Turning to the main outcomes, the introduction of community policing generated none of the anticipated effects. In the main analysis, the authors detect no evidence that community policing affected crime victimization or police abuse as measured by both surveys and administrative data. Nor do the authors find any effects on citizens’ attitudes: community policing does not appear to affect citizens perceptions of insecurity, perceptions of the police, or willingness to cooperate with the police.
These overall null effects do not obscure regional variation: community policing did not lead to the expected changes in any of the six sites. However, the authors find some evidence that community policing moved some certain auxiliary measures of citizens’ attitudes toward the police. In Liberia and Pakistan, for instance, the authors find that community policing boosted perceived police intentions, while citizens’ perceptions of police capacity increased in Colombia. Why does community policing fail to deliver better outcomes? The authors are able to rule out several possibilities. First, community policing does not appear to displace crime to neighboring communities. Second, the null effects do not appear to be sensitive to the intensity of intervention. The authors detect no differences in the efficacy of community policing across contexts with short interventions (Pakistan, 6 months) and those with longer interventions (Philippines, 17 months).
Community policing in the Global South does not, by and large, deliver the benefits claimed by its advocates. It does not appear to reduce crime, and it does not in most cases lead to improvements in citizen trust in the police. Given the cost of community policing interventions, the findings presented here suggest that concerned international development practitioners and policymakers should direct their resources elsewhere.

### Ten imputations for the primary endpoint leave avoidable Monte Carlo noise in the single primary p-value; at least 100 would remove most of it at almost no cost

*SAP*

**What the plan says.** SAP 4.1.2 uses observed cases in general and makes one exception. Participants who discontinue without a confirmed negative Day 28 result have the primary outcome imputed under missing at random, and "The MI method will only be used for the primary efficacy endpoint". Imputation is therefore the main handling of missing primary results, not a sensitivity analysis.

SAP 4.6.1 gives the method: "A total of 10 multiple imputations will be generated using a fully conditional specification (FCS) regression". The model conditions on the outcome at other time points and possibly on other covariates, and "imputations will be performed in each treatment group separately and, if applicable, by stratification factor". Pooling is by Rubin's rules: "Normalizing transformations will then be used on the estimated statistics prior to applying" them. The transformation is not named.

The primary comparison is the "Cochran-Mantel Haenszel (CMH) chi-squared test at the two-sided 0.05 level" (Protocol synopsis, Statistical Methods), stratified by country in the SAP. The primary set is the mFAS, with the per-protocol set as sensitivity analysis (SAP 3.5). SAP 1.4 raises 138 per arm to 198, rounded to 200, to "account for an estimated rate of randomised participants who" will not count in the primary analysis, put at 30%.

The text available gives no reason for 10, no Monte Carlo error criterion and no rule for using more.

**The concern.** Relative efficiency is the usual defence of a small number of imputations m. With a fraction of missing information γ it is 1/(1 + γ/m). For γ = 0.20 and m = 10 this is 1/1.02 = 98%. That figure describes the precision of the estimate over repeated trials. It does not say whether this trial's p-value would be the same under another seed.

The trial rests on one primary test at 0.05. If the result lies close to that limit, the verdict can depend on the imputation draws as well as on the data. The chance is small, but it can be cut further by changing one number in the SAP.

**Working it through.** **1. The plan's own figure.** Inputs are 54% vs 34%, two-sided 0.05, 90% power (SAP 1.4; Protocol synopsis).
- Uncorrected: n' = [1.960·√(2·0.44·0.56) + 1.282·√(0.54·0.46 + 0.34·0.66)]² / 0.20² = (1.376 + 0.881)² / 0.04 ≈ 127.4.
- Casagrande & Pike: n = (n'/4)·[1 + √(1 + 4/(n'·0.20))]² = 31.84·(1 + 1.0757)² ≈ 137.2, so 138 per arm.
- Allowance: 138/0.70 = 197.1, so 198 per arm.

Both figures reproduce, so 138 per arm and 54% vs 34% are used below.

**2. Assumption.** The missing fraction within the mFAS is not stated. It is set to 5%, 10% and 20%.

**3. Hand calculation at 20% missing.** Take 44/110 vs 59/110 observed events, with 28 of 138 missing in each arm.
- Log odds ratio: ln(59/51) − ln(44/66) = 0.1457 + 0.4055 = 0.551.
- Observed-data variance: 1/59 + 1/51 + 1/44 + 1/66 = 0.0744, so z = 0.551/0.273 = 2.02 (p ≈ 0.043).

The authors identify several possible reasons why community policing fails to alleviate conditions of insecurity across the Global South, all of which offer new levers on which concerned policymakers can pull to improve policing. In particular, three structural constraints may have prevented substantive change.
First, the failure of community policing may have stemmed from the insufficient buy-in from senior police leadership. The research teams generally partnered with local police forces to implement community policing; in many cases, these actors were hamstrung by inadequate commitment from higher-level police leadership. Ground-level leadership thus faced incentives to deprioritize community policing responsibilities. Generating buy-in at every level, from beat cops to station commanders to national police leaders may be needed for successful reform.
Second, officers were often unwilling or unable to address issues raised by citizens during community meetings. Although citizens were generally concerned with so-called lesser crimes—such as domestic abuse, harassment, and fraud—senior police officials encouraged officers to pursue investigations into high profile major crimes. Here, the authors underline the importance of aligning officers’ promotion prospects with the needs of the citizens they are tasked with serving. Third, the frequent transfer and rotation of police often interrupted the effective roll out of community policing. Officers who were transferred in after the program’s inceptions did not possess the requisite training and had a difficult time establishing a rapport with community members during short stints. A hallmark of modern bureaucracies, this suggests that the frequent transfer and rotation of police is a critical hurdle to be removed for the effective implementation of community policing and other police reforms.